When you listen to another tell it, there is the manner in which it is told--inflection, tone, changes in volume, etc. Is that qualitatively the same as reading it from the printed page?

ChunkyC
05-07-2007, 10:56 PM
No, I don't think it is the same as reading it from the page, which I said in my earlier post. :)

You said intermediary in your post, rob -- I think that's a good point about audiobooks. The person reading it is between you and the printed word. Even if they speak every word exactly as it was written -- which they should -- you have their voice which isn't there on the printed page.

As for a person saying "I read Moby Dick" when they actually listened to the audiobook; technically they're wrong, but I'm okay with that as long as they're talking about a reading of exactly the same words as in the printed version. The minute you start adding things, as you would if you were to put in sound effects, for example, then it's no longer a pure reading of the story. It starts moving into the area of a performance of the story.

Mind you, you could say that even the most pure reading of a text is a performance of sorts, which goes back to the person doing the reading being between you and the printed original.

Someone reading braille is reading the words from a page at their own pace and with their own internal voice 'saying' the words, which is the same as a sighted person reading a book. It's just a different way of putting the letters on the page. Braille or English, the word "dog" is still the word "dog", spelled out one letter at a time on a piece of paper.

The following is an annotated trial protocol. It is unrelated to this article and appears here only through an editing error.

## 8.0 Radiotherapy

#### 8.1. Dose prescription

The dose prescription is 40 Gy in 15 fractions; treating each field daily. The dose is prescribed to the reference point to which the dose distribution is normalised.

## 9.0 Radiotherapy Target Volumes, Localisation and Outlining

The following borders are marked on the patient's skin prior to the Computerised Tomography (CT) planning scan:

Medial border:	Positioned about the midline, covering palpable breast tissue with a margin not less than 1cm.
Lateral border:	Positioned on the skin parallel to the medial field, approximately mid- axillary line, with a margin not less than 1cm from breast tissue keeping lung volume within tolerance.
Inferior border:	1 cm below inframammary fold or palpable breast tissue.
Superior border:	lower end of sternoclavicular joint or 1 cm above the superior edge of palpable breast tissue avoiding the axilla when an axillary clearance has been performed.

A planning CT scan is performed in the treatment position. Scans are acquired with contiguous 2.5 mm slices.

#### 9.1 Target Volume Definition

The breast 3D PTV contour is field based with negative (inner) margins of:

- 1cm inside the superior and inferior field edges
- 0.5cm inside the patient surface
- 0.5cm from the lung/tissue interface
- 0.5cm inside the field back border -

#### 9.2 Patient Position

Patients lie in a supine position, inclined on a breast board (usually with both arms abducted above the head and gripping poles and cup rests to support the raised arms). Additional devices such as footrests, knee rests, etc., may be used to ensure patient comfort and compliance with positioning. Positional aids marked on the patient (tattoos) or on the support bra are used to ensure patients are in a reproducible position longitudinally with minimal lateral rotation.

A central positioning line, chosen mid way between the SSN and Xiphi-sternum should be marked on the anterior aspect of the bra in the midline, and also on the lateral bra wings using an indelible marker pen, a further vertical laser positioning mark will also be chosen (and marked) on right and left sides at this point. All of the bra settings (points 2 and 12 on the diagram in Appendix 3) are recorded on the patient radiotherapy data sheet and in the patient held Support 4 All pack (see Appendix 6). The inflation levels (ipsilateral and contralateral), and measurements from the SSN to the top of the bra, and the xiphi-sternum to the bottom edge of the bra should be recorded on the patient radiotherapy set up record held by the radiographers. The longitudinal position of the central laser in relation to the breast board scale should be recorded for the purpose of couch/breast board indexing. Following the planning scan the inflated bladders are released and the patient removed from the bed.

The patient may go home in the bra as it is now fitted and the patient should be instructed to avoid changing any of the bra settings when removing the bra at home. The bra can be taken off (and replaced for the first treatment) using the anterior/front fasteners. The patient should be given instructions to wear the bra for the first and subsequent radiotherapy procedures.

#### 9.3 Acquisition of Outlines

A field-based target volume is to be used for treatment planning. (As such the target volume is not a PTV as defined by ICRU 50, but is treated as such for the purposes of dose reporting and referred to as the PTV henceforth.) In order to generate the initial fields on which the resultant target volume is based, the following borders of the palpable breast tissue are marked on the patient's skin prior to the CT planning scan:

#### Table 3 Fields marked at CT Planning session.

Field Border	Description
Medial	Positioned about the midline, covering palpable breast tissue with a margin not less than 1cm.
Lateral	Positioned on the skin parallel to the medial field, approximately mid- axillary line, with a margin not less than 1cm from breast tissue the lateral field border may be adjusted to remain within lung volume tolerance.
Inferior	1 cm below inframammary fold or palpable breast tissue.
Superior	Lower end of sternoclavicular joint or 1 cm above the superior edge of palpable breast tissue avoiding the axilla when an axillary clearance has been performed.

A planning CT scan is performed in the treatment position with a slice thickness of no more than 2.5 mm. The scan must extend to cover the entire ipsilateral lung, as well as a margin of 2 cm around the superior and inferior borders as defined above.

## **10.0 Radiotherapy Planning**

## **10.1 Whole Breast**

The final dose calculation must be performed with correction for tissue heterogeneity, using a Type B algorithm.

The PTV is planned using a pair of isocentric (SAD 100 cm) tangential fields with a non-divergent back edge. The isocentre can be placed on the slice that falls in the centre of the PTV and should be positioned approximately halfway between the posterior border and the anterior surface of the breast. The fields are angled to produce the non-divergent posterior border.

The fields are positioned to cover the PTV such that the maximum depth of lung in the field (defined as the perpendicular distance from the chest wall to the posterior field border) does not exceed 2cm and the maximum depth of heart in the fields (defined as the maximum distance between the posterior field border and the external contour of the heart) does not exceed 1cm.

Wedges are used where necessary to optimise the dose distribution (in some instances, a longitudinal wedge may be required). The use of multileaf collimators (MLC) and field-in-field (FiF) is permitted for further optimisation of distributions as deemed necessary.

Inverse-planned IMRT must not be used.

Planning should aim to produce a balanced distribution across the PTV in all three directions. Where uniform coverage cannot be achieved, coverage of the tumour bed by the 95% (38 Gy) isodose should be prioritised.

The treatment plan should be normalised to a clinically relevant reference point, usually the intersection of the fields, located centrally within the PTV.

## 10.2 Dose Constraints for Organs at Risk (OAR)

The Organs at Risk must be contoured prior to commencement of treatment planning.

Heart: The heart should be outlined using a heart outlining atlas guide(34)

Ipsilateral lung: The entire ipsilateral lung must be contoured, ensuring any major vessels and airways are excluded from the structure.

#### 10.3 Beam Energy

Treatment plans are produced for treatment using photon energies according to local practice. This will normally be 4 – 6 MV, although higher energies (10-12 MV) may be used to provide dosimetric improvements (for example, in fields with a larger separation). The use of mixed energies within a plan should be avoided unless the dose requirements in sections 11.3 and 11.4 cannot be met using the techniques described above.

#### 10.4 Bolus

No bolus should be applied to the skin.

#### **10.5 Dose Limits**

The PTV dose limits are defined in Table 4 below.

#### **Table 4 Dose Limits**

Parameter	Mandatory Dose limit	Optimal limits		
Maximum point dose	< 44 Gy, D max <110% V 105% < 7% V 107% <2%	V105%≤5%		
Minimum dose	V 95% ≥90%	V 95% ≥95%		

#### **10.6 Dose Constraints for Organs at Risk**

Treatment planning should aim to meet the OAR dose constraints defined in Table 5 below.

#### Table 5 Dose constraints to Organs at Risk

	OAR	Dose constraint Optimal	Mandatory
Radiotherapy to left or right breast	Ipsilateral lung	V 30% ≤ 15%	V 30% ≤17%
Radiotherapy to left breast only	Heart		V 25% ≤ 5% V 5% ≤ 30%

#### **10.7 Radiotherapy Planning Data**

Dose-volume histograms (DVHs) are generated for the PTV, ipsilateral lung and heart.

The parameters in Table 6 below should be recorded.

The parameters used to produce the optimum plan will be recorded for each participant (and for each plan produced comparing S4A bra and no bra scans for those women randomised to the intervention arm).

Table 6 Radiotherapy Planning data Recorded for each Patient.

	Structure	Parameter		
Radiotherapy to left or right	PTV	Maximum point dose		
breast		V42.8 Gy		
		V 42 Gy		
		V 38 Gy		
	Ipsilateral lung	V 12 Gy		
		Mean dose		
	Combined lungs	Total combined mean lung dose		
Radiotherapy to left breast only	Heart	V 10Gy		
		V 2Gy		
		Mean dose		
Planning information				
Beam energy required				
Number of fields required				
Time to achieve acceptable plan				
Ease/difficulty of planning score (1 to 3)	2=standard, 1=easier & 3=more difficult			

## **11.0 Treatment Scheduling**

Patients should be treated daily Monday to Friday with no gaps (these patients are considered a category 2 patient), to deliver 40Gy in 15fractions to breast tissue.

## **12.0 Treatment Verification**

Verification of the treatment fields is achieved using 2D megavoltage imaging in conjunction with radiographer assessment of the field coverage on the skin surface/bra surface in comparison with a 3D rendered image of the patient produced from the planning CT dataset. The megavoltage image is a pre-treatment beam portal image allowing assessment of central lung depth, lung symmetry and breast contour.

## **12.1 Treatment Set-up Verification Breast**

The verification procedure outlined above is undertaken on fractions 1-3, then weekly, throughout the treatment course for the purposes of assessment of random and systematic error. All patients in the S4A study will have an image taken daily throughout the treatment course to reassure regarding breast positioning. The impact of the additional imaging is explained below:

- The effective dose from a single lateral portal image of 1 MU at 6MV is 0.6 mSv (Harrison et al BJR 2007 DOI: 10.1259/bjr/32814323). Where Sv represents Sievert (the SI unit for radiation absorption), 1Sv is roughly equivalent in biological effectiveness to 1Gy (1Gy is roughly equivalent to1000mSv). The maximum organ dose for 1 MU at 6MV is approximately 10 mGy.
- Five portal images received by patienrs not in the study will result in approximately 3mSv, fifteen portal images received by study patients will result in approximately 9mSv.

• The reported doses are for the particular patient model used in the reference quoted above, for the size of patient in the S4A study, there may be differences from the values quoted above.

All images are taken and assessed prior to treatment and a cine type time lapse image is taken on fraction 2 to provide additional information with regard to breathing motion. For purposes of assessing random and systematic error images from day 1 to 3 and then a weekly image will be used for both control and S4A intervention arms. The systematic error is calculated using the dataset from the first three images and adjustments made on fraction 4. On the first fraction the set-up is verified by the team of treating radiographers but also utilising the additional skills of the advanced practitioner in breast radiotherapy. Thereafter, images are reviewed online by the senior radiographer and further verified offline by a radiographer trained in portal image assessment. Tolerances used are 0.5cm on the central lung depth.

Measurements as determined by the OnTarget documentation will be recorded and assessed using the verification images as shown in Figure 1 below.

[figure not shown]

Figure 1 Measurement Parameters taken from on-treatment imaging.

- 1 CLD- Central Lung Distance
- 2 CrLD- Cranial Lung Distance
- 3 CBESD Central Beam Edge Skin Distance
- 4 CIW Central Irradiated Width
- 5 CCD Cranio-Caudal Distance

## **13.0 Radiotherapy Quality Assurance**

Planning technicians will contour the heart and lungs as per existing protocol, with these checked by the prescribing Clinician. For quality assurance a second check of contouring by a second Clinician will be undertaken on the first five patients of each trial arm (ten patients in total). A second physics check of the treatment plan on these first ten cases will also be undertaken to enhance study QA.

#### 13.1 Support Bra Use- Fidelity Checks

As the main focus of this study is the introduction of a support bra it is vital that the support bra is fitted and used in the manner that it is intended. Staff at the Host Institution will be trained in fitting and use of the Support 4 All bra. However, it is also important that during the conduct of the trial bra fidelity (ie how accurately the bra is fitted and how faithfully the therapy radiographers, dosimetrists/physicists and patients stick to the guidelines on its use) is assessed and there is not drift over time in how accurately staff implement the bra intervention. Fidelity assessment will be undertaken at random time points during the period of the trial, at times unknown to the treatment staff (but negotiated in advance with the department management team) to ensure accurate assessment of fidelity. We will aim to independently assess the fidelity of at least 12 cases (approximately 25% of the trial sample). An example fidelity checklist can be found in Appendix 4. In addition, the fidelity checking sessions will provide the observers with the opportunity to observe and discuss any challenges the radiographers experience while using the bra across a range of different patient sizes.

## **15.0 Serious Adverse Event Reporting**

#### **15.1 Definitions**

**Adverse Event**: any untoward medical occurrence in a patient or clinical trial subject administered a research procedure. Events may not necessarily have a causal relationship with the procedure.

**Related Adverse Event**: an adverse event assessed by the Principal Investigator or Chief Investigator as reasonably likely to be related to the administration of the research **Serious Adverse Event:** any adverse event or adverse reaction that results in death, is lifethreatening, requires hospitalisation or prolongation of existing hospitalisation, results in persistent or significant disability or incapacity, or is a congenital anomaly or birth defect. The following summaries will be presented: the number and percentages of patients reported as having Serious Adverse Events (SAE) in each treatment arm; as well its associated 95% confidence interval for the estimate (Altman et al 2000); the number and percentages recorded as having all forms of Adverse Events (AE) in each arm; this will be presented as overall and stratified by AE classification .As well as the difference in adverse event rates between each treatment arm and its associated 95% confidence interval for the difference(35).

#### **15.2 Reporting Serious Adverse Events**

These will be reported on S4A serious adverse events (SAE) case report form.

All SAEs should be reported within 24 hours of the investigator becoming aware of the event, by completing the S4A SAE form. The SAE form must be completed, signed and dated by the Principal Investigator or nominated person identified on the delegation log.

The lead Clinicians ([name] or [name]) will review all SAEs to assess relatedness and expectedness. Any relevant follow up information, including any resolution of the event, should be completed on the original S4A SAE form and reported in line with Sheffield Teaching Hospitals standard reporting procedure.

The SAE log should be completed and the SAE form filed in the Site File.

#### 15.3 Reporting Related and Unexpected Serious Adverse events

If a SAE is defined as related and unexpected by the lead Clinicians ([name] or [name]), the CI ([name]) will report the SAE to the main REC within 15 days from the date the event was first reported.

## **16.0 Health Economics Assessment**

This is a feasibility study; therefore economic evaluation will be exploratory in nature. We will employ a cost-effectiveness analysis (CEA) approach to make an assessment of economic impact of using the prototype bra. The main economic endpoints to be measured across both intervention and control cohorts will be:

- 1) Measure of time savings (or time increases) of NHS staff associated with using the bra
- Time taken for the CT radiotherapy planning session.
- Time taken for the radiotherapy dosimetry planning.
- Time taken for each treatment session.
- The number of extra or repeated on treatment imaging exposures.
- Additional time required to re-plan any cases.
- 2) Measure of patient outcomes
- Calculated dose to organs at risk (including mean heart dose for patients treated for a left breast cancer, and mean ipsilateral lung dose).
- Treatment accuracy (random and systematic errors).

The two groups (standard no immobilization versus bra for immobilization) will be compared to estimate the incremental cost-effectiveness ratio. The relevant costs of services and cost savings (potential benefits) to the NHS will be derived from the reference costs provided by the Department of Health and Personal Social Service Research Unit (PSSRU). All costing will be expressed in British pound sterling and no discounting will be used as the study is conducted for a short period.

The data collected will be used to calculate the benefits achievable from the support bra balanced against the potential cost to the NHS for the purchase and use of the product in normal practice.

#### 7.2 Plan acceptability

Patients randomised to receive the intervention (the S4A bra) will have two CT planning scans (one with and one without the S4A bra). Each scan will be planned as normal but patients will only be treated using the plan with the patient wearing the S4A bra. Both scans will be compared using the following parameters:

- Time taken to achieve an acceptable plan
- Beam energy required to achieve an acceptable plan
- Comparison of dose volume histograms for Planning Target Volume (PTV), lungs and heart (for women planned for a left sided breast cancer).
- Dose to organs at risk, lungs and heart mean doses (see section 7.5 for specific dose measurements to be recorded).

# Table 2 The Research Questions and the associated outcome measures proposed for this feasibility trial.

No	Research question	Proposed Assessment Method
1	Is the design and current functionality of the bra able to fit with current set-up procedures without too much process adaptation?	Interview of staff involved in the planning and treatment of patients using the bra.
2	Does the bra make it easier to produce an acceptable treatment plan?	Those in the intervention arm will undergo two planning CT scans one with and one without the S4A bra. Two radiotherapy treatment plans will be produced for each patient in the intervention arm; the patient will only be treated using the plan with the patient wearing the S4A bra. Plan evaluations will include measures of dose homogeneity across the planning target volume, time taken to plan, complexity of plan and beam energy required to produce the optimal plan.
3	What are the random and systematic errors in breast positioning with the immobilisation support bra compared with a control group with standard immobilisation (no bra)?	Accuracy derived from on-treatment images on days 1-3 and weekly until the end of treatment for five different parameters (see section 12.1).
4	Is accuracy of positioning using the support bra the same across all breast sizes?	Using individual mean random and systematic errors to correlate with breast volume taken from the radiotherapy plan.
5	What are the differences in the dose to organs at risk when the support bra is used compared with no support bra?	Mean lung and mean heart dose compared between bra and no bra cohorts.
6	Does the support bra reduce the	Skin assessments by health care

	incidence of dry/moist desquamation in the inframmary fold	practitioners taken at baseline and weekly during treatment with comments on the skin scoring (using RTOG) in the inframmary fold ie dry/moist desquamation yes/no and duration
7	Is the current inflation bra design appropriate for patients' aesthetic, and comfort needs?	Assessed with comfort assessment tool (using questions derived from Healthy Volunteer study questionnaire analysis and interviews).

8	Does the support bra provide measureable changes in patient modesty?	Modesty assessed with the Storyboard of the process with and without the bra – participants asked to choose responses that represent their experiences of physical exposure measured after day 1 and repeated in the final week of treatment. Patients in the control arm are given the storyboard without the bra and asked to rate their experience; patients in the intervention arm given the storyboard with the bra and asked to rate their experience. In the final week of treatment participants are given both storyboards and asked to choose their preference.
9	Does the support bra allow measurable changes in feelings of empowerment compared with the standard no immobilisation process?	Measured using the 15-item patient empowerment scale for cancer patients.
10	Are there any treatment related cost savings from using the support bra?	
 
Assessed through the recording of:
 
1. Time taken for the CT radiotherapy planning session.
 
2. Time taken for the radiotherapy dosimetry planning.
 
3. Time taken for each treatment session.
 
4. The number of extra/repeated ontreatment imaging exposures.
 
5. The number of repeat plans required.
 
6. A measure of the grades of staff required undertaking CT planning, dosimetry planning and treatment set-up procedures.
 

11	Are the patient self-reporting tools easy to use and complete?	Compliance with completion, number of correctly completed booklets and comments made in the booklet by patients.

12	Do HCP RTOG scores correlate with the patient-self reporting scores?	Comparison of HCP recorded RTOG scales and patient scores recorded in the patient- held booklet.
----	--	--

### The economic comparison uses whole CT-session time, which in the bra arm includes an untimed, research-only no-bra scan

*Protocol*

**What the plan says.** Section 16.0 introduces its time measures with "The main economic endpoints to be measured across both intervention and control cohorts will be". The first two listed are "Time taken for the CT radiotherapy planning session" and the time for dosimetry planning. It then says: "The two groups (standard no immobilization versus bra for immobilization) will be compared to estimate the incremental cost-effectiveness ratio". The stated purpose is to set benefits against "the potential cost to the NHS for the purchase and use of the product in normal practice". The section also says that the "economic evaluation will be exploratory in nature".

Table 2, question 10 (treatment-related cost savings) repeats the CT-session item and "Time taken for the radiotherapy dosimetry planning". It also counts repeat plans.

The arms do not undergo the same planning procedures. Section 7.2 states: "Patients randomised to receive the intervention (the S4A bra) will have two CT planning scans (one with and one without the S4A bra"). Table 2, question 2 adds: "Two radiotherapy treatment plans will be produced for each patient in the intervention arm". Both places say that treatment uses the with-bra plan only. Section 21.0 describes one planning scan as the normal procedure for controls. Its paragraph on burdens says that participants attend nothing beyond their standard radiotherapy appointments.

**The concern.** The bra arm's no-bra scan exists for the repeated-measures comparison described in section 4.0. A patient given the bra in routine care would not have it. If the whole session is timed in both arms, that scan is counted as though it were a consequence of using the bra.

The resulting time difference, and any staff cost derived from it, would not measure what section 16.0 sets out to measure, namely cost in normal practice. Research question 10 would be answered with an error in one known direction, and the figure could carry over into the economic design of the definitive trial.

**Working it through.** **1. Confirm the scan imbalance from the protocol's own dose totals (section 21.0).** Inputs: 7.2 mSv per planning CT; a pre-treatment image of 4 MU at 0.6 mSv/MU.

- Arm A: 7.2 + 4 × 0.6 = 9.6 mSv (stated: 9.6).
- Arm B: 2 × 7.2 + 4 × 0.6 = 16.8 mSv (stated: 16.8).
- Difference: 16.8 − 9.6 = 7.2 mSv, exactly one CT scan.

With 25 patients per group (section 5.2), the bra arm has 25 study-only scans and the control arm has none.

With an audiobook, you could have a really crappy reading by someone who gets all the inflections in weird places, or who reads in a monotone so devoid of emotion that he makes HAL from 2001 sound like a manic depressive on speed. That can't happen with the printed word, no matter what 'language' it's printed in.

johnrobison
05-07-2007, 11:09 PM
As an author and reader, I'd feel you (the listener) got more from the audiobook because you got to hear all the original inflection and nuance that does not come across on the printed page.

Audio book readers alone know how all the words are pronounced, and you know how the people sound.

ChunkyC
05-07-2007, 11:13 PM
Oh sure, I agree that the audiobook done well can be a great way to experience a book. But it cannot be the same as reading it for yourself. Therefore, I think the original question posited by rob has to be answered with a no. If you listen to an audiobook, it really isn't accurate to say you've therefore read the book. You've had it read to you, which is a different thing.

And sometimes, as you pointed out John, having it read to you can be a richer experience. :)

benbradley
05-07-2007, 11:30 PM
But when a blind person reads braille, they are, in fact, reading the book as written, without an intermediary, no?


But I want you to pick it, too.

When you listen to another tell it, there is the manner in which it is told--inflection, tone, changes in volume, etc. Is that qualitatively the same as reading it from the printed page?
It does get the same words across, though it may be 'colored' by the speaker's intonations and emphases.

I'd say that Braille is closer to reading with the eyes than it is to hearing the words spoken, because the reader controls (up to his or her max ability) the speed of the reading, rather than the speaker.

I don't often listen to audio books or podcasts, I'd rather read the words. I can control the speed I read, and start skimming when I'm reading something that's 'easy' or that describes something I already know. With audio, I'm stuck at the pace of the speaker (yes, there are gadgets and software to do faster playback without "munchkinization" but that seems more trouble than it's worth). I feel more "in control" when reading than when listening.

An "audio book" isn't technically a book because it isn't printed sheets between covers, though it does have the same information (the same words in the same order) in a different form. Perhaps it could be called an "audio novel."